I had a blast in Sterling, VA last month shooting Claire and Jon's wedding. The ceremony was at Christ the Redeemer Catholic Church, and the reception at the beautiful Hidden Creek Country Club in Reston, VA. Here are some of my favorite photos from the day.
Had the pleasure of taking some photos for my old friend and colleague, Katie, in the beautiful sanctuary at Highland Park United Methodist Church in Dallas, Texas. Here are some of my favorite photos from the session!
The Perkins School of Theology intramural soccer team had a game last night. Went out to support my friends and took some photos while I was there. Here are some of my favorite shots from the match. It definitely got a bit heated at times.
In regards to equipment used, all of the game photos are taken with the 5D Mark III and the Sigma 120-300mm f/2.8 OS at ISO 12800 and 25600. The Sigma is a total beast of a lens, but perfect for this kind of shooting.
Post game photos taken with the 1DS Mark II with the 70-200mm f/2.8L IS and the 35mm f/1.4L USM. I still prefer the focusing system on the 1D bodies, but the ISO range and performance of the 5D is significantly better than the old 1DSII.
I had some time to shoot film this summer on my Hasselblad and Mamiya, which is always lots of fun. Here are some of my favorites from a couple of rolls.
Tried a new film stock. Fuji Pro 400H. It is a little lower contrast and cooler than I Kodak Portra 400, which is my normal color negative film. I like the Fuji stock, but I feel like it only works in certain situations.
Of course it wouldn't be summer without a trip to the pool. Shot some black and white to mix it up.
Today I'll be looking at an older and less common lens. The Tamron SP 300mm f/2.8 LD-IF Model 60B.
This lens is part of the Adaptall line, which featured an interchangeable lens mount. Each of the different mounts had all of the connection tabs for reporting aperture information to the different camera lines. Later Pentax mounts actually had electronic contacts for manual focus confirmation on Pentax AF bodies. While the Canon EF mount adapter was never officially introduced by Tamron, many 3rd party manufacturers produce a mount adapter for Canon EF with AF confirmation chips! This lens was originally produced from 1984-1992 and shipped with a beautiful leather shoulder bag designed to fit the lens with the hood on in the correct position. It's quite a nice piece, and common for most professional lenses to ship with cases. Notice the beautiful brass nameplate. They were quite proud of this lens.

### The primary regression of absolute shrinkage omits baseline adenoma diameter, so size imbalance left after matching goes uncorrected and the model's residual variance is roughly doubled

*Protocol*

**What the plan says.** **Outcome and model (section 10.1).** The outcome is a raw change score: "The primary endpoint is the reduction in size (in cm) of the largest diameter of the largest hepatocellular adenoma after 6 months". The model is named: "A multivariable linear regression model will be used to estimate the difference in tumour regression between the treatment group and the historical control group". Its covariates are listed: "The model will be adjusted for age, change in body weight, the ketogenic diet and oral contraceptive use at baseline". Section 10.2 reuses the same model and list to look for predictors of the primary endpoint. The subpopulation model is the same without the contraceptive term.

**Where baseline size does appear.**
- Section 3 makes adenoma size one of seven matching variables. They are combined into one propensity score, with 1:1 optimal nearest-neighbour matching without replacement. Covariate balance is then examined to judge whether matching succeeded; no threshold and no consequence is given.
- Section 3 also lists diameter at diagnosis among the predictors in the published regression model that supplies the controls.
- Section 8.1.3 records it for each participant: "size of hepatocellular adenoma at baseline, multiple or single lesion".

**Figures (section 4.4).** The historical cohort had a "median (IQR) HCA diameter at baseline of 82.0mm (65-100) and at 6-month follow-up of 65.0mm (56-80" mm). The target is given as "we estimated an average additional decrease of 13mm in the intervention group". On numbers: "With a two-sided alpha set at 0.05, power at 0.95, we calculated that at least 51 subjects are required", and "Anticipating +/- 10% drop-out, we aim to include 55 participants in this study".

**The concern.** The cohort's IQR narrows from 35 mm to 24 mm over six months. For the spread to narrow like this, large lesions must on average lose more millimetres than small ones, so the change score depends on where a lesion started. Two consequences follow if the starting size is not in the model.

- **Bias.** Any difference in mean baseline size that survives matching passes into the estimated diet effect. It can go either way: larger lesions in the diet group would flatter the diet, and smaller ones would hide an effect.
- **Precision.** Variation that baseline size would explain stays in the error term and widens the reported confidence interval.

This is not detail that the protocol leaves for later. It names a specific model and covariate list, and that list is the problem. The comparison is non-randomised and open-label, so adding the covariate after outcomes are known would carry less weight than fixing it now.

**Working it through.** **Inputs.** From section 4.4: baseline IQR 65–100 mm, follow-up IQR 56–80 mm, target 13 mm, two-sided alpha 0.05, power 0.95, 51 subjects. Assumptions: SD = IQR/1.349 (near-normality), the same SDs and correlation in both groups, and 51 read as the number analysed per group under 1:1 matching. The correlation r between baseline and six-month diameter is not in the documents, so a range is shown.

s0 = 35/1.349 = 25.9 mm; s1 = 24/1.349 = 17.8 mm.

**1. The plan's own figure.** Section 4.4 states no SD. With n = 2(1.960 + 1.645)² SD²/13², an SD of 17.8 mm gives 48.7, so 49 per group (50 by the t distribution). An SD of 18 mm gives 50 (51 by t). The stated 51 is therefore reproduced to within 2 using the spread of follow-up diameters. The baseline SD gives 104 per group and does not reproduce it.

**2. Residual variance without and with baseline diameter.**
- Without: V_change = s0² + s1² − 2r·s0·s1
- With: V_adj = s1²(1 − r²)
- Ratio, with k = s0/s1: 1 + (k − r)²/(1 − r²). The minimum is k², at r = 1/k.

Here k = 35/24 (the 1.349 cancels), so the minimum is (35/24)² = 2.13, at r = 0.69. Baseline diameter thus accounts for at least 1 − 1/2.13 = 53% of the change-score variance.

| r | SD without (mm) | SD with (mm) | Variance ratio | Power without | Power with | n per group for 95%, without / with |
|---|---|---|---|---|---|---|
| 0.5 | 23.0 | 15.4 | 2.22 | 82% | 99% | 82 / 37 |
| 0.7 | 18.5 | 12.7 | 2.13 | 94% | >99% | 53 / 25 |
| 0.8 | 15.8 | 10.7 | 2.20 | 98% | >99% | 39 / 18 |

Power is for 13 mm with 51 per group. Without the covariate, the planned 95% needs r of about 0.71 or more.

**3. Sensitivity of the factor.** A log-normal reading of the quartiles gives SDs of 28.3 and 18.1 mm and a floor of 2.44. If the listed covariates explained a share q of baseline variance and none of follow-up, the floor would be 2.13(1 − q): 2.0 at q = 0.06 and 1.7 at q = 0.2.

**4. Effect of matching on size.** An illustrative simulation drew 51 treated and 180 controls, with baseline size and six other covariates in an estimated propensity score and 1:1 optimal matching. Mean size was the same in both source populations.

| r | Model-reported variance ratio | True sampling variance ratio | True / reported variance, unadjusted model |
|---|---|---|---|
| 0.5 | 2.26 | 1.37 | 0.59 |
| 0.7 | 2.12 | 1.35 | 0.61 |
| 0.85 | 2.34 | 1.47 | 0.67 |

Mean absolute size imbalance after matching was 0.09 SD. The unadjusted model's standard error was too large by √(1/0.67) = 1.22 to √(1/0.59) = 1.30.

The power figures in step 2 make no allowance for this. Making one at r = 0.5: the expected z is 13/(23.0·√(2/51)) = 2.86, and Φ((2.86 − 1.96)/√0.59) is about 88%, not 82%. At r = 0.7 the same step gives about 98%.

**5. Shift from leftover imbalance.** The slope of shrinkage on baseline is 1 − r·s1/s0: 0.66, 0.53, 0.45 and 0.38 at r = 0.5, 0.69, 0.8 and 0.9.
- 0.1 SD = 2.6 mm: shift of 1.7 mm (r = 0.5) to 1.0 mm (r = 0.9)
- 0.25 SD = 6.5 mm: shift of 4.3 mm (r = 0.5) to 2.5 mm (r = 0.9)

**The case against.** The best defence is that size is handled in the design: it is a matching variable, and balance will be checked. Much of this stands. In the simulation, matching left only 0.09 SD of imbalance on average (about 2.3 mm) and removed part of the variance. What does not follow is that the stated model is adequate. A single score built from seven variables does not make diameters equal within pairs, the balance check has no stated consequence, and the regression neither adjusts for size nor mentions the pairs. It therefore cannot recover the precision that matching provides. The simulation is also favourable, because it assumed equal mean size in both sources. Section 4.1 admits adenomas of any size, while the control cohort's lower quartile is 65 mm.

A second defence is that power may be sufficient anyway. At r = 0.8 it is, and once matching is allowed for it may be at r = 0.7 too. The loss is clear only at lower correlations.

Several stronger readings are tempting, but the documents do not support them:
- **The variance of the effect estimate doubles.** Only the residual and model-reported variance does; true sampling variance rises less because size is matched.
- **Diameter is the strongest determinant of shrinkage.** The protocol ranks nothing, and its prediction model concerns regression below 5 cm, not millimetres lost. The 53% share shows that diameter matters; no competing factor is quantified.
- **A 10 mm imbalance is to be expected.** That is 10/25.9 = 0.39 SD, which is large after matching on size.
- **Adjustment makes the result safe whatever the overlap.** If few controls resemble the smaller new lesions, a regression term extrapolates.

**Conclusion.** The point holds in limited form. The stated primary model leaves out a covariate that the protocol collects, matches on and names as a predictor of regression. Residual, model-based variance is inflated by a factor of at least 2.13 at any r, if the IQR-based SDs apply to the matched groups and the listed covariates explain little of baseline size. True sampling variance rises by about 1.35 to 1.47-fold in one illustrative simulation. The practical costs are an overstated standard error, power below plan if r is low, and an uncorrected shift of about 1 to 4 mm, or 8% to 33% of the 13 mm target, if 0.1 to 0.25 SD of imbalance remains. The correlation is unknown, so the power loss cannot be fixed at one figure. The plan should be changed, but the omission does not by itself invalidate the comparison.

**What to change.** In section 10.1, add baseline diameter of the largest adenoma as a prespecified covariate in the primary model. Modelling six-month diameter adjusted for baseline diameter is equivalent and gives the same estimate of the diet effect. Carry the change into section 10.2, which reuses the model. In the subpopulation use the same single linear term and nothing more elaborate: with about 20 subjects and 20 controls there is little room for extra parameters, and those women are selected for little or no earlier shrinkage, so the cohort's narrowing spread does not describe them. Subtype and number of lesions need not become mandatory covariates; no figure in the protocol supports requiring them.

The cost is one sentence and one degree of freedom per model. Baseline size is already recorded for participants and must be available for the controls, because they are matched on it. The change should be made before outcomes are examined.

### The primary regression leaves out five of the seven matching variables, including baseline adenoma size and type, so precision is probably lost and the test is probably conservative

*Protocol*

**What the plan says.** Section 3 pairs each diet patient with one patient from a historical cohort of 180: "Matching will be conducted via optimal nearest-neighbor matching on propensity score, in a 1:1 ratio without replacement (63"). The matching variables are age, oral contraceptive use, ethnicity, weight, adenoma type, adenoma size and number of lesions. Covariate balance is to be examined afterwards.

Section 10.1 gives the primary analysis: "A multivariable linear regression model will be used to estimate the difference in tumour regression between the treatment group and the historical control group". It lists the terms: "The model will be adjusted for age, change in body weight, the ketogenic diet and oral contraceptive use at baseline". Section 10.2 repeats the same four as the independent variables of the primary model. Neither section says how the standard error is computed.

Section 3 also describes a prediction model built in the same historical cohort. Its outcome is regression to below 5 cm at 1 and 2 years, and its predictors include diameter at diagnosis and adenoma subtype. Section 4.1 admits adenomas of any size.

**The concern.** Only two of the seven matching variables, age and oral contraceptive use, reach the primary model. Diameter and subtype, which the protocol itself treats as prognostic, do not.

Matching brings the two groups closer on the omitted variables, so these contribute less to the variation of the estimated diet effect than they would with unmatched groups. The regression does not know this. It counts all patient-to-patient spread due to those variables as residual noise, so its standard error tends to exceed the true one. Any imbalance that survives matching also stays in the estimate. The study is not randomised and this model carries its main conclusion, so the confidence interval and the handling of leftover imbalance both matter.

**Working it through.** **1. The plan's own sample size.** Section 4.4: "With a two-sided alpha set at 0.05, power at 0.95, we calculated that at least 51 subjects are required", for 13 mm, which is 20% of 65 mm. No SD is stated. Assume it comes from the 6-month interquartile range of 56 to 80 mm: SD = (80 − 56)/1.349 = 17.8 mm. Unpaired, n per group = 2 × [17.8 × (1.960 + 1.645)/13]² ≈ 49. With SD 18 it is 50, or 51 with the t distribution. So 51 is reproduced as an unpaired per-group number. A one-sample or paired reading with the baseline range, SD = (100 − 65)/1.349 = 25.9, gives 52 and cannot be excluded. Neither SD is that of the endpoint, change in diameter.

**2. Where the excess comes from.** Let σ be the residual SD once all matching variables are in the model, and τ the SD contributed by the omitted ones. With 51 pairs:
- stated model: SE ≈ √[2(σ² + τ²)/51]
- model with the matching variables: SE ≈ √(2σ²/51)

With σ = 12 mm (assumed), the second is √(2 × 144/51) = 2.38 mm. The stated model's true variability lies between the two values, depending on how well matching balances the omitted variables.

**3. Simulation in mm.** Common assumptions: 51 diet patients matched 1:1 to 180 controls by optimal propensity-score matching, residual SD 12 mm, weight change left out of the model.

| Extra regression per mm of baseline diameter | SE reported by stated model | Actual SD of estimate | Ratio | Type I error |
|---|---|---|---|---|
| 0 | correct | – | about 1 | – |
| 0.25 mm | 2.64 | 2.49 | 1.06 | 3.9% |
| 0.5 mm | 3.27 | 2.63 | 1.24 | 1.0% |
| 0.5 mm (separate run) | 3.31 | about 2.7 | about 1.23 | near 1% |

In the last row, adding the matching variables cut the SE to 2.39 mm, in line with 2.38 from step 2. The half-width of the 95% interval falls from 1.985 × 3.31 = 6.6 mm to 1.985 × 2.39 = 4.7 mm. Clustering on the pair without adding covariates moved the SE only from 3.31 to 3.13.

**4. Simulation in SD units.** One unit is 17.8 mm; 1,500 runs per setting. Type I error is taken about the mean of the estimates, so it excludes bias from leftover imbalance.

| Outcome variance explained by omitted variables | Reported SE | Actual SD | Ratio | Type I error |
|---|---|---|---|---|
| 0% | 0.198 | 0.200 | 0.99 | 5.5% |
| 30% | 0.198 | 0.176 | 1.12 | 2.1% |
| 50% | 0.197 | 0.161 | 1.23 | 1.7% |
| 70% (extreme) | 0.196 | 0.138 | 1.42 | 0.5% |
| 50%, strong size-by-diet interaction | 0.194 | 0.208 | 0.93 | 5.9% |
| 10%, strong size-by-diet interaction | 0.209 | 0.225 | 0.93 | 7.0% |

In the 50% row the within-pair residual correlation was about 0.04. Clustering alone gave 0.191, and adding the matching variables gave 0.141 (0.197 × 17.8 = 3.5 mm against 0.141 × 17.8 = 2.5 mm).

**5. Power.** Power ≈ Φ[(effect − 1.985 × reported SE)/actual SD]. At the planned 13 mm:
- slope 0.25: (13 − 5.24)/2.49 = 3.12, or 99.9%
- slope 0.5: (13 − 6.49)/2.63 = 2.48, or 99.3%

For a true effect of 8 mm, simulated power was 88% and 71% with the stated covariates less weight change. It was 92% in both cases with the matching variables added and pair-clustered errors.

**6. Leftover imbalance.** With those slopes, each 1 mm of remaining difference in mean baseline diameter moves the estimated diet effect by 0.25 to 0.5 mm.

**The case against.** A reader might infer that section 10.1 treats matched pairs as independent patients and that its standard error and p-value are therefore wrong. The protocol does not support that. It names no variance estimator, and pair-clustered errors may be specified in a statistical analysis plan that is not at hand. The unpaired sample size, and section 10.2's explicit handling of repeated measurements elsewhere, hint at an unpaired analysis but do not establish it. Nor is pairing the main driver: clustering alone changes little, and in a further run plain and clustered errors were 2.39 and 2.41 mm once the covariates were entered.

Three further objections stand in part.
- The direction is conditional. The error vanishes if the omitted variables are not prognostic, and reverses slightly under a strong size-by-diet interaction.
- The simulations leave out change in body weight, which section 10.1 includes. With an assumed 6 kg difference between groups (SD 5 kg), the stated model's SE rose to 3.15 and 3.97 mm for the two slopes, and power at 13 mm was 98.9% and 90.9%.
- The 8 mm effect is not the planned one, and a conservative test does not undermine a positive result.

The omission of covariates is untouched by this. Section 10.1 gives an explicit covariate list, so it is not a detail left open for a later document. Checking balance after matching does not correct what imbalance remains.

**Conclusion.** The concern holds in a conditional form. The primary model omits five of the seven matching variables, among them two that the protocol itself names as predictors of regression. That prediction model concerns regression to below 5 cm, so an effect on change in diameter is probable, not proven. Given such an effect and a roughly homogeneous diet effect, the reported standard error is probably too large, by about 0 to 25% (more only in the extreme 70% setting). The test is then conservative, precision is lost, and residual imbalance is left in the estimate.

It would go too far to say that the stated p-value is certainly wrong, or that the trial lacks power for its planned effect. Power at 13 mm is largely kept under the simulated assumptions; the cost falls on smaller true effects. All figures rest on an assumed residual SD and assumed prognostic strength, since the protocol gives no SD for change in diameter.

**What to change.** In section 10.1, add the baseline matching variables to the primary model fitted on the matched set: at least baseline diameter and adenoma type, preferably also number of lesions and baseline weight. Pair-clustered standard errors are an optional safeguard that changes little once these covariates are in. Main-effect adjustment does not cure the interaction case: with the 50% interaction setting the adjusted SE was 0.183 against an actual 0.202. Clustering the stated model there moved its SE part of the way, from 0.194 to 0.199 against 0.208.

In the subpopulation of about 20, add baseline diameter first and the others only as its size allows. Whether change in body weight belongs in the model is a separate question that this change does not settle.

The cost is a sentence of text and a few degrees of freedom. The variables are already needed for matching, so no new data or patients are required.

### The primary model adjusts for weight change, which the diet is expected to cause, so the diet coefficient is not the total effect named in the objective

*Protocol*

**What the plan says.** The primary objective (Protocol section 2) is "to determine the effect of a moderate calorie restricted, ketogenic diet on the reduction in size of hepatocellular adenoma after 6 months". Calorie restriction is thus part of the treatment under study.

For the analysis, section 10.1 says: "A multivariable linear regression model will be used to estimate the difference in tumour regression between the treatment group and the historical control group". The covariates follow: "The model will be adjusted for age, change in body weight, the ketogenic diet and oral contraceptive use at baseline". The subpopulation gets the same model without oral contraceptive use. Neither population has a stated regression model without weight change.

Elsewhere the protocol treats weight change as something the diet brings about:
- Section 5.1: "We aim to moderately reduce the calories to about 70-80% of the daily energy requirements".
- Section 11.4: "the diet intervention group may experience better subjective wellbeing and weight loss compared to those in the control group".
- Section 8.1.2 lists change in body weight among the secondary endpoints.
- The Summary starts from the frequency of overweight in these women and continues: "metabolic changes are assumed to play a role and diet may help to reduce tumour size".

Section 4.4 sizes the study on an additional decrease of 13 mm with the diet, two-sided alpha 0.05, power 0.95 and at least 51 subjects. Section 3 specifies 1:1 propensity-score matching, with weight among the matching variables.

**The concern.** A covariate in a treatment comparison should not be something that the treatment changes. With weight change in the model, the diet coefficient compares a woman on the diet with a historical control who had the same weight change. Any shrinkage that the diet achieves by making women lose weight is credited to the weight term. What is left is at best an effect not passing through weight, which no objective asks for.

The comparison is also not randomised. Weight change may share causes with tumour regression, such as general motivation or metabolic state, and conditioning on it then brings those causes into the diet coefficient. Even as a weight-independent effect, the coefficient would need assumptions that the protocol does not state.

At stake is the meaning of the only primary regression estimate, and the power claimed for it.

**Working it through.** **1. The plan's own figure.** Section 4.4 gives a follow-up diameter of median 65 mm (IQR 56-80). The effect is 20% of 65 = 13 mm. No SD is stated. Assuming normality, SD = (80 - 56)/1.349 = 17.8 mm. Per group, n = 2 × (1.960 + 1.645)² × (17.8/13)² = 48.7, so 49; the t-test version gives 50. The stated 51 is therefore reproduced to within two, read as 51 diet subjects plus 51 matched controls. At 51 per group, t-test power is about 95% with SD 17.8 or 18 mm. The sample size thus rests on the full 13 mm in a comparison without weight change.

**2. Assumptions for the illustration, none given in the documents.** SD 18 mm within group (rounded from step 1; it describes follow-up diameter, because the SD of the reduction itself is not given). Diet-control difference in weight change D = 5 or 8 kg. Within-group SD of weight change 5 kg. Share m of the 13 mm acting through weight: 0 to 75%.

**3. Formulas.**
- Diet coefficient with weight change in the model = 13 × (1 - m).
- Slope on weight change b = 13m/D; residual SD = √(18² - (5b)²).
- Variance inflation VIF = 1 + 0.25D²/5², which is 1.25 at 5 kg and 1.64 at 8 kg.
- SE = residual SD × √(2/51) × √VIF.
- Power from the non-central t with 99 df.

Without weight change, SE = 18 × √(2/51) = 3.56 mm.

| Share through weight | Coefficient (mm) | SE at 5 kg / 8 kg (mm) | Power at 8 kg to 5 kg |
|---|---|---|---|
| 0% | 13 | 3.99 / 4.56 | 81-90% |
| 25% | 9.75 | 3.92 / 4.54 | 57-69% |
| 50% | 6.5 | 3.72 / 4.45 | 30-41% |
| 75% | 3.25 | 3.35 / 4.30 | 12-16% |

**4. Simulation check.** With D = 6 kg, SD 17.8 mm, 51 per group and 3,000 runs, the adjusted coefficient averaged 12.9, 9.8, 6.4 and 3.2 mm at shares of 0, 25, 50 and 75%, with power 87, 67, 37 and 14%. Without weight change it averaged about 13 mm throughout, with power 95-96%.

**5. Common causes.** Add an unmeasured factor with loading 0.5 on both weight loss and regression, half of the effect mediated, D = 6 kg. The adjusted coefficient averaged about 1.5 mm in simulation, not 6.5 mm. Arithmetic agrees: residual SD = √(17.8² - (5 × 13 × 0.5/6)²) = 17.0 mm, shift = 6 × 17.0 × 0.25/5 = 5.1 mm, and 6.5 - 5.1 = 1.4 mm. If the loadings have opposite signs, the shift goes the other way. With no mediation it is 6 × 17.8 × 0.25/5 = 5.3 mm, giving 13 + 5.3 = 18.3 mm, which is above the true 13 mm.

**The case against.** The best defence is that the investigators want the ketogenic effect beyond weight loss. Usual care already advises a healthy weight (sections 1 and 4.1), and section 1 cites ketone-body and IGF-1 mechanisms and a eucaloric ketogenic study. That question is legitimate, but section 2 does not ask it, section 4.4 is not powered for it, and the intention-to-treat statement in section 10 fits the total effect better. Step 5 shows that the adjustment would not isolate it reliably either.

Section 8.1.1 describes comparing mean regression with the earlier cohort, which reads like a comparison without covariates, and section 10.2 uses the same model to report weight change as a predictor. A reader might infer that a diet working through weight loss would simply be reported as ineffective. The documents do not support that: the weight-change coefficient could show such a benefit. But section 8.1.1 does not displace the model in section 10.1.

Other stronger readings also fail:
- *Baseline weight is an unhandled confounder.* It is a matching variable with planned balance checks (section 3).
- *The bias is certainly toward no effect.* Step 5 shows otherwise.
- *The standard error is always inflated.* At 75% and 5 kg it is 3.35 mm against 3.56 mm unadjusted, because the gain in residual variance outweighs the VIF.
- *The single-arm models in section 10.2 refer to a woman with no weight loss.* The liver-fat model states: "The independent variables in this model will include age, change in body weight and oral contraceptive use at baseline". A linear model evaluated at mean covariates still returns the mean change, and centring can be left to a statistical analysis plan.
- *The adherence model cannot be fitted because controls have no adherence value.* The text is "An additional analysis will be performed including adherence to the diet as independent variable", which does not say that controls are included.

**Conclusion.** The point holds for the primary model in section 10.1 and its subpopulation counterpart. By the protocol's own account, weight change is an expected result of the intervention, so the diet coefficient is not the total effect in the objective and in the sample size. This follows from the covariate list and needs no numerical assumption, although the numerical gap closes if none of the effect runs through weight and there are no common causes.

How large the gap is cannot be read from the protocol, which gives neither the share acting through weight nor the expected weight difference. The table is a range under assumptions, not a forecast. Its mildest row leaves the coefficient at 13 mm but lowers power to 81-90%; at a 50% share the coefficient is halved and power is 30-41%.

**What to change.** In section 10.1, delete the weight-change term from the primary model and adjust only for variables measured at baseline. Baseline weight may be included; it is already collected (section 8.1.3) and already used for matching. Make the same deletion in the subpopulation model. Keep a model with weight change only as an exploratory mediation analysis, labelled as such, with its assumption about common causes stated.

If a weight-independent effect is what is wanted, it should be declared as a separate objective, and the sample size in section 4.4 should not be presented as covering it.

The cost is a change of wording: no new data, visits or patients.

The focus ring on this lens is so nice. It's buttery smooth with just the right amount of resistance. It's a fairly good size too with nice distance markings. It's really great since this is a manual focus only lens. Above the focus ring is a second smaller ring which you can use as a focus limiter or focus preset. You loosen the little black knob and turn the focus ring. The second ring will then turn with the focus ring. Once you have the focus where you want it, tighten the black knob. There will now be a small stop indent at that position like on an aperture ring.
Build quality of this lens is excellent. It's an all metal body construction except for the hood, which is made of metal on the mounting ring, and very solid plastic for the rest. The hood is strong enough to support the entire weight of the lens and camera. I've stood it on the hood many times. The lens weighs in at 2096 grams, so eat your Wheaties and lift some weights!
The lens is a dual filter design. A 112mm filter in the front, and a 43mm in the back. The lens achieves optimum sharpness with both filters in place as the optical design was optimized for the filters to remain in place. So even if you aren't using a colored, neutral density, or polarizer filter in the rear filter slot, you should keep the clear filter in place.